const tasksWithCompleteFlag = boolenFlag => tasks =>
  tasks.filter(task => task.completed === boolenFlag)
const tasksCreatedWithinDays = numberOfDays => tasks =>
  tasks.filter(
    task =>
      moment(task.createdAt).diff(
        moment().subtract(numberOfDays, "days"),
        "days"
      ) > 0
  )
const tasksWithHigherPriority = priorityLevel => tasks =>
  tasks.filter(task => task.priorityLevel < priorityLevel)
const tasksWithAnyTags = tags => tasks =>
  tasks.filter(task =>
    tags.reduce((boolAcc, tag) => boolAcc || task.tags.includes(tag), false)
  )

const capitalizeWord = word => word.charAt(0).toUpperCase() + word.slice(1)
const capitalizeEachWord = template =>
  template
    .split(" ")
    .map(capitalizeWord)
    .join(" ")

const capitalizeTasksDescription = tasks =>
  tasks.map(task => ({
    ...task,
    desc: capitalizeEachWord(task.desc),
  }))

const tasksTagsGrouper = tasks =>
  tasks.reduce((acc, task) => {
    task.tags.forEach(tag => {
      acc[tag] = task
    })
    return acc
  }, {})

const monthlyTasksReportProcessor = pipe(
  tasksWithCompleteFlag(true),
  tasksCreatedWithinDays(31),
  tasksWithHigherPriority(3),
  tasksWithAnyTags(["Work", "Personal"]),
  capitalizeTasksDescription,
  tasksTagsGrouper
)

const weeklyTasksReportProcessor = pipe(
  tasksWithCompleteFlag(true),
  tasksCreatedWithinDays(7),
  tasksWithHigherPriority(3),
  tasksWithAnyTags(["Work", "Personal"]),
  capitalizeTasksDescription,
  tasksTagsGrouper
)

console.log("Monthly Tasks", monthlyTasksReportProcessor(tasks))
console.log("Weekly Tasks", weeklyTasksReportProcessor(tasks))

This approach looks cleaner. But is it composable in nature?

Let’s apply the following changes discussed in the previous approach.

  • Complete -> Incomplete
  • P̶r̶i̶o̶r̶i̶t̶y̶ ̶L̶e̶v̶e̶l̶
const categorizeBeautifiedTasks = pipe(
  capitalizeTasksDescription,
  tasksTagsGrouper
)

const weeklyIncompleteTasks = pipe(
  tasksWithCompleteFlag(false),
  tasksCreatedWithinDays(7)
)

const monthlyIncompleteTasks = pipe(
  tasksWithCompleteFlag(false),
  tasksCreatedWithinDays(31)
)

const monthlyTasksReportProcessor = pipe(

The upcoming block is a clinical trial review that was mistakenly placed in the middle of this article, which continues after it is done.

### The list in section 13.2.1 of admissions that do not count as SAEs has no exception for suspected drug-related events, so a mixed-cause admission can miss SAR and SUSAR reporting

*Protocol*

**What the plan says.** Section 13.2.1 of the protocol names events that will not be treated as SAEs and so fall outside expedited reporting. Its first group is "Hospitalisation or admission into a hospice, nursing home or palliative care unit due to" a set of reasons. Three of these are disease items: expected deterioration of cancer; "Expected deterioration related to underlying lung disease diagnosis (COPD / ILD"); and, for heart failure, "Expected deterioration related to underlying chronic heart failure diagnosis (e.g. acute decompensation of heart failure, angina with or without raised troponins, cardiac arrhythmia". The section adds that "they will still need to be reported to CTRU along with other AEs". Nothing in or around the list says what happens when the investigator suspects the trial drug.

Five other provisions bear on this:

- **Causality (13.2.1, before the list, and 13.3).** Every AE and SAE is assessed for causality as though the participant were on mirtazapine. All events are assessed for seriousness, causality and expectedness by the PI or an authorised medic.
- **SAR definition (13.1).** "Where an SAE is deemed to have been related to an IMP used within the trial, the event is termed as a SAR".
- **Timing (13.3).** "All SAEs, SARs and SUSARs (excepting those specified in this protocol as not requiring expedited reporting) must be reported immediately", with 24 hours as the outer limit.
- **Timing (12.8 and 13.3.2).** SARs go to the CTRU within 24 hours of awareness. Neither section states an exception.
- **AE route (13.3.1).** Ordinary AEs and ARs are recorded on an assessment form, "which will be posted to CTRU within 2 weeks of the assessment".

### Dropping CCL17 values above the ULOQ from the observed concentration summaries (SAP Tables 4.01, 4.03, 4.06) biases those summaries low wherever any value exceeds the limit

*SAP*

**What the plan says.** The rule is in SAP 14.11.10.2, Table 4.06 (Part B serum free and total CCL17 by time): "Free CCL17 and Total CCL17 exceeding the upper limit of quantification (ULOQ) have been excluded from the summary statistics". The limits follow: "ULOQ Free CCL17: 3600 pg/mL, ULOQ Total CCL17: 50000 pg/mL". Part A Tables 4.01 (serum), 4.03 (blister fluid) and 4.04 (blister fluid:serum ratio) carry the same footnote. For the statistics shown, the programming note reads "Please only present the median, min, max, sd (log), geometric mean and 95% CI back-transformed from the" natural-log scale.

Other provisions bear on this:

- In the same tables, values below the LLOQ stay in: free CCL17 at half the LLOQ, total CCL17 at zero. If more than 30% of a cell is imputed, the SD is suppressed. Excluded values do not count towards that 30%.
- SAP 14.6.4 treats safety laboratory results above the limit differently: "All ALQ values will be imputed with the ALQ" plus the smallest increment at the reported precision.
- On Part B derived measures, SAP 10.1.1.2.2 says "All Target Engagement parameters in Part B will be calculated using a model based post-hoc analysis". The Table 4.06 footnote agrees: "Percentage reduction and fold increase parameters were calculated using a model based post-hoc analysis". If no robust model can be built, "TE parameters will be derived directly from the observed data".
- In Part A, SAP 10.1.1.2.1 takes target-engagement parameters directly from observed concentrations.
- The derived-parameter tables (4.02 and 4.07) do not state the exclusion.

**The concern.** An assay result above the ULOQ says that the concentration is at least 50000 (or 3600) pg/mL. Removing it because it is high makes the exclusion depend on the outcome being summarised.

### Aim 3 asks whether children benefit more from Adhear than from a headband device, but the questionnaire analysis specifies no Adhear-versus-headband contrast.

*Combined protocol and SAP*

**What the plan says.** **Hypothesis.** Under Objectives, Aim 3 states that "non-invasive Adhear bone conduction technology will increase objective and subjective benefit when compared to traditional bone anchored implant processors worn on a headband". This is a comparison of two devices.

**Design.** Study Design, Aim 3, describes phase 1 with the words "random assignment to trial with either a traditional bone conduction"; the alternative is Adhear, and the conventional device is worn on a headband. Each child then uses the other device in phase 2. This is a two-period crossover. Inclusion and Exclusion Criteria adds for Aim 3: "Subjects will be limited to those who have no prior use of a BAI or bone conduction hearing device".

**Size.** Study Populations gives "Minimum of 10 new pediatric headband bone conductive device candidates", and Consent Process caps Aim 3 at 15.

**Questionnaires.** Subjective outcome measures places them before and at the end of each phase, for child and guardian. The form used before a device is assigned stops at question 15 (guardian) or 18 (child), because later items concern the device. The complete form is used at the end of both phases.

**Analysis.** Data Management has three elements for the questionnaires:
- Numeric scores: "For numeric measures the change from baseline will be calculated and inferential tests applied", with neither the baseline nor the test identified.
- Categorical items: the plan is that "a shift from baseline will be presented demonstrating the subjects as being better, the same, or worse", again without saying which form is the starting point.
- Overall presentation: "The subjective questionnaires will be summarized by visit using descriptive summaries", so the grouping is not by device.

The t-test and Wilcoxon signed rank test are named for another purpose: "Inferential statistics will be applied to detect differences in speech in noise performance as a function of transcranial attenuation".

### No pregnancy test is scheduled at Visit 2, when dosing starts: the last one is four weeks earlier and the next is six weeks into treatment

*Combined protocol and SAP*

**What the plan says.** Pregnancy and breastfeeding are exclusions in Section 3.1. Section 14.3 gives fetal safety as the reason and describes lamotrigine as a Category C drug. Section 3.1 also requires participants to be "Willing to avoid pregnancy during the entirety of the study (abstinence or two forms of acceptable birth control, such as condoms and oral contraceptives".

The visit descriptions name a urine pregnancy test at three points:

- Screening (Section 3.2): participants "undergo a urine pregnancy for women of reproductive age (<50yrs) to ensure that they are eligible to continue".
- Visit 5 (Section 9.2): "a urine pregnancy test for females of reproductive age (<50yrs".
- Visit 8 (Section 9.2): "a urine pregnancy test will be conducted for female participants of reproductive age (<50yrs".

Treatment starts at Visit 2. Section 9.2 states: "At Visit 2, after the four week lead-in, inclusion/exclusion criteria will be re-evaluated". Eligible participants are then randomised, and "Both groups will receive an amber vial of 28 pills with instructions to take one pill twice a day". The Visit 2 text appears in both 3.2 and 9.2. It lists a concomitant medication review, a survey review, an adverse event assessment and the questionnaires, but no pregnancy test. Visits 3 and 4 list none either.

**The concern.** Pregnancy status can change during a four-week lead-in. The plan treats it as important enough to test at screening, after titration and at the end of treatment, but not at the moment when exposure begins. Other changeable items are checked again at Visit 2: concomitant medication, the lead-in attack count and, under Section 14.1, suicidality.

monthlyIncompleteTasks,
  tasksWithAnyTags(["Work", "Personal"]),
  categorizeBeautifiedTasks
)

const weeklyTasksReportProcessor = pipe(
  weeklyIncompleteTasks,
  tasksWithAnyTags(["Work", "Personal"]),
  categorizeBeautifiedTasks
)

console.log("Monthly Tasks", monthlyTasksReportProcessor(tasks))
console.log("Weekly Tasks", weeklyTasksReportProcessor(tasks))

How pipe() achieves function composition

const categorizeBeautifiedTasks = pipe(
  capitalizeTasksDescription,
  tasksTagsGrouper
)

const weeklyCompletedTasks = pipe(
  tasksWithCompleteFlag(true),
  tasksCreatedWithinDays(7)
)

const weeklyTasksReportProcessor = pipe(
  weeklyCompletedTasks,
  tasksWithHigherPriority(3),
  tasksWithAnyTags(["Work", "Personal"]),
  categorizeBeautifiedTasks
)

console.log("Beautified Tasks", categorizeBeautifiedTasks(tasks))
console.log("Weekly Completed Tasks", weeklyCompletedTasks(tasks))
console.log("Weekly Task Report", weeklyTasksReportProcessor(tasks))

By pipelining functions with other pipes, a function can be created for any specific logic by combining (pipelining) two or more simpler functions.

Pipelining makes the code cleaner and readable by viewing the application as a series of small and reusable functions rather than a single complex entity.

And it all started with reduce()!!!

Further References

Written by
Kalidas
Posted in
Tutorial
Tags
#javascript
#functional-programming
#function-composition